South Korea, Japan delay signing of military pact
The General Security of Military Information Agreement would have allowed Japan and South Korea to exchange military intelligence on North Korea.
Seoul: South Korea and Japan made a last-minute decision on Friday to delay the signing of their first military pact since Japan`s colonial occupation of the Korean Peninsula.
The two countries had originally planned to sign the accord, called the General Security of Military Information Agreement (GSOMIA), at 4 pm in Tokyo.
The pact, if signed, would have allowed the two sides to exchange military intelligence on Democratic People`s Republic of Korea (DPRK) and its nuclear and missile programs.
In a clandestine move that was not immediately made public, the South Korean Cabinet endorsed the pact earlier this week and completed domestic procedures to seal the deal.
Shin Kak-soo, the Seoul`s top envoy to Tokyo, and Japanese Foreign Minister Koichiro Gemba were expected to sign the watershed pact on Friday.
The eleventh-hour decision to put off the signing came after the ruling Saenuri Party asked the government to allow Parliament to review the accord, citing negative public opinion and procedural controversies.
The Foreign Ministry here now plans to discuss the pact with lawmakers once the new parliamentary session opens next Monday.
In a country where the anti-Japan sentiment still runs deep, sharing military intelligence with the former coloniser somehow remains a taboo.
Seoul and Tokyo still remain at odds over various historical issues, including the persistent territorial disputes over a set of islets and Korean women who were forced into sex slavery during World War II.
The two Asian powers have pushed for military agreements since 2011, but opposition lawmakers and progressive civic activists have strongly resisted what they said would be a source of fresh regional tension and a boon for Japanese right-wing extremists.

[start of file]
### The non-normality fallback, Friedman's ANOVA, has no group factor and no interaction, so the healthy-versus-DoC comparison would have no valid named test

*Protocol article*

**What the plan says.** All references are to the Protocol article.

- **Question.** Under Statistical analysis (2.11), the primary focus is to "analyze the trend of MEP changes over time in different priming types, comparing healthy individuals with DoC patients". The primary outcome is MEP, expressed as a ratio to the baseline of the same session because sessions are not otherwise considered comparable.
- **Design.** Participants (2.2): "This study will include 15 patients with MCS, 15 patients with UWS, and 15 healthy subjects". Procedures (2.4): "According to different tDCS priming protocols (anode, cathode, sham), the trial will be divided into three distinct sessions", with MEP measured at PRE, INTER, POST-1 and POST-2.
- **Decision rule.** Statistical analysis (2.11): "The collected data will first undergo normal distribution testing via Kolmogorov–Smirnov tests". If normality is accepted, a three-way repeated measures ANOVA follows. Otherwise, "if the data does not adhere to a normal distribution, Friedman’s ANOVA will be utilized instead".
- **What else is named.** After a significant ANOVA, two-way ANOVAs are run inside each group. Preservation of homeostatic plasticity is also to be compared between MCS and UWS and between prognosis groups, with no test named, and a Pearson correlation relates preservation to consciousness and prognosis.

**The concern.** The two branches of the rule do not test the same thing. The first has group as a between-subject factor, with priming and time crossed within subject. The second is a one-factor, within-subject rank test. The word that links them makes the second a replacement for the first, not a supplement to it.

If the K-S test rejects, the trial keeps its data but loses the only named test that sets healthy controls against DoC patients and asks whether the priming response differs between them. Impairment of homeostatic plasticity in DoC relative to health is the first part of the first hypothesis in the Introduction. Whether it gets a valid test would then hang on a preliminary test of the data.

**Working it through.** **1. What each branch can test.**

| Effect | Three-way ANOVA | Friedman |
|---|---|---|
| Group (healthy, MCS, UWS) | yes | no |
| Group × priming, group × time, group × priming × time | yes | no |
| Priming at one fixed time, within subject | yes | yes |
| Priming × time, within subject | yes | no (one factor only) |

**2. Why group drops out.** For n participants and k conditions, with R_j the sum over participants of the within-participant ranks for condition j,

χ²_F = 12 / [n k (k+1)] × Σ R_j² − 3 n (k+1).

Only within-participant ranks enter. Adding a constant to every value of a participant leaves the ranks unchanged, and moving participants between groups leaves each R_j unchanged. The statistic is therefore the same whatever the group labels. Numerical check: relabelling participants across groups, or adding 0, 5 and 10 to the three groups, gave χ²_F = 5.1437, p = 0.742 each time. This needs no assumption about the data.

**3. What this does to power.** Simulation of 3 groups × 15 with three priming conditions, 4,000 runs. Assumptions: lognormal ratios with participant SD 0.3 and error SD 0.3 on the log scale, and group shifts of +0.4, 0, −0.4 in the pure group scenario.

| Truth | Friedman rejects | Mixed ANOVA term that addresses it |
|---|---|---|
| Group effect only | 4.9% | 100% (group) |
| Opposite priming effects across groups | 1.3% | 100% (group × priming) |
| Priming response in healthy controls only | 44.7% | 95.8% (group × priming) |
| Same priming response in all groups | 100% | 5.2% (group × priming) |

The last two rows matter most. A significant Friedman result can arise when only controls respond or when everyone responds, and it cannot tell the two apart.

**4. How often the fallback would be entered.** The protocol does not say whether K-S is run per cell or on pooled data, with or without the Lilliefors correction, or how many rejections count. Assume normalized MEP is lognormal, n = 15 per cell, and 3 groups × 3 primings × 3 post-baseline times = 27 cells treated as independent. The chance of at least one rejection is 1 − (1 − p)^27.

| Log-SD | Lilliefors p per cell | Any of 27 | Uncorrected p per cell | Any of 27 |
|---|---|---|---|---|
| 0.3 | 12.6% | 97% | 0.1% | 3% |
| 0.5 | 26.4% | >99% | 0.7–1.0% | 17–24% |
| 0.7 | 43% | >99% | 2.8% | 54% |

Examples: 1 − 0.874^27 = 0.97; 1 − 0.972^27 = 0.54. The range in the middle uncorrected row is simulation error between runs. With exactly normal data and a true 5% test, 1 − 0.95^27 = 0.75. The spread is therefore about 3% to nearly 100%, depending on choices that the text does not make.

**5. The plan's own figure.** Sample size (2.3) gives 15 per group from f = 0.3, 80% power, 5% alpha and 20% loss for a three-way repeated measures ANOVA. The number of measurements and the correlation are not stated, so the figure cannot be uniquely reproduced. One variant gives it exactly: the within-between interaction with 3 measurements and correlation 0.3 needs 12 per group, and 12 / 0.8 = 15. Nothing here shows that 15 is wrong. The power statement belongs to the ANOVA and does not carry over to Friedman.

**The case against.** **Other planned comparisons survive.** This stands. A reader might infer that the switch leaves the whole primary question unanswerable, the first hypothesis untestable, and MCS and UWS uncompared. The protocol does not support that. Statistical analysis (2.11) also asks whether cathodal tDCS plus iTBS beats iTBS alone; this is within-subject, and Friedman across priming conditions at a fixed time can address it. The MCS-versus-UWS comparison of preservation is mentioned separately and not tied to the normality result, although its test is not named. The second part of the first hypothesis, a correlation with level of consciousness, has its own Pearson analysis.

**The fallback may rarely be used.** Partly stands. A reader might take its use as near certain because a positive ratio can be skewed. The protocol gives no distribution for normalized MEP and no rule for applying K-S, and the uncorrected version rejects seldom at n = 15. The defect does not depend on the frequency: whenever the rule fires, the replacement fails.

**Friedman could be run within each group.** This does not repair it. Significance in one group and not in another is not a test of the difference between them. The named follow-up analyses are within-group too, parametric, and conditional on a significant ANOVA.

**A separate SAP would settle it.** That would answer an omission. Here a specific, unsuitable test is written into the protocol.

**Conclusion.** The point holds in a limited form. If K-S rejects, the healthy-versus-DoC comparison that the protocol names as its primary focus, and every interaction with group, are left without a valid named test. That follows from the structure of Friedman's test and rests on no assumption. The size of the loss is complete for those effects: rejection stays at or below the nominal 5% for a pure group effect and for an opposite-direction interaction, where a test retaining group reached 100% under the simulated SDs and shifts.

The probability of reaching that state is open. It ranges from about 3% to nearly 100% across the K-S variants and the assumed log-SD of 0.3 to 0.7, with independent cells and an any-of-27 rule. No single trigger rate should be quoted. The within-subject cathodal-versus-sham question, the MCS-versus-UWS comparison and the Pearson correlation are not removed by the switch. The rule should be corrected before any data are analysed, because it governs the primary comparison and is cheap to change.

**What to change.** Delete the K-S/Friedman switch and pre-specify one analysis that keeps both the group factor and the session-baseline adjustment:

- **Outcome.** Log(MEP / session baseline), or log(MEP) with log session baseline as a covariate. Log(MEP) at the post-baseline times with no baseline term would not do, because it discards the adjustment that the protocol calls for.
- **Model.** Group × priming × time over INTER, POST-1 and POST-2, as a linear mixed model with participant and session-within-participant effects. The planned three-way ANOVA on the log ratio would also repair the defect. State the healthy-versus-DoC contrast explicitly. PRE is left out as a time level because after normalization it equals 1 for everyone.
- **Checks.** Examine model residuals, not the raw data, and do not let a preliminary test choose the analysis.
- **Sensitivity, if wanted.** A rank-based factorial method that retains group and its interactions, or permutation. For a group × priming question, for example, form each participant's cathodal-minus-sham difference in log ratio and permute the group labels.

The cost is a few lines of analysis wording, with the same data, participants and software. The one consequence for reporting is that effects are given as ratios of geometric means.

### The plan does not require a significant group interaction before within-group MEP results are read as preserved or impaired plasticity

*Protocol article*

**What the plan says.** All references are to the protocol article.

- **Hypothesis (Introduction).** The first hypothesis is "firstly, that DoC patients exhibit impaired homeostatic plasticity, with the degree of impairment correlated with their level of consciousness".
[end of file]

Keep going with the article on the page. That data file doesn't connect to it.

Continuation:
Such criticism pressured the South Korean government last month into suspending the signing of a separate military agreement with Japan, called the Acquisition and Cross-Servicing Agreement (ACSA).
The deal, if signed, would have allowed exchanges of supplies including fuel and weapons between the South Korean military and Japan`s Self-Defence Forces.
The main opposition Democratic United Party said a mere delay would be insufficient.
"The agreement should be completely repealed," the centre-left said in a statement, urging Prime Minister Kim Hwang-sik to step down over the controversial Cabinet approval.
Some observers have said Seoul was prodded into signing the deal as the United States, which has troops stationed in both South Korea and Japan, places an increasing emphasis on trilateral security cooperation in the region.
Washington has initiated joint drills and talks involving top defence officials of the three countries.
The Foreign Ministry here has rejected allegations of Washington’s influence, saying there are "misunderstandings" and "excessive conjecture" surrounding the agreement.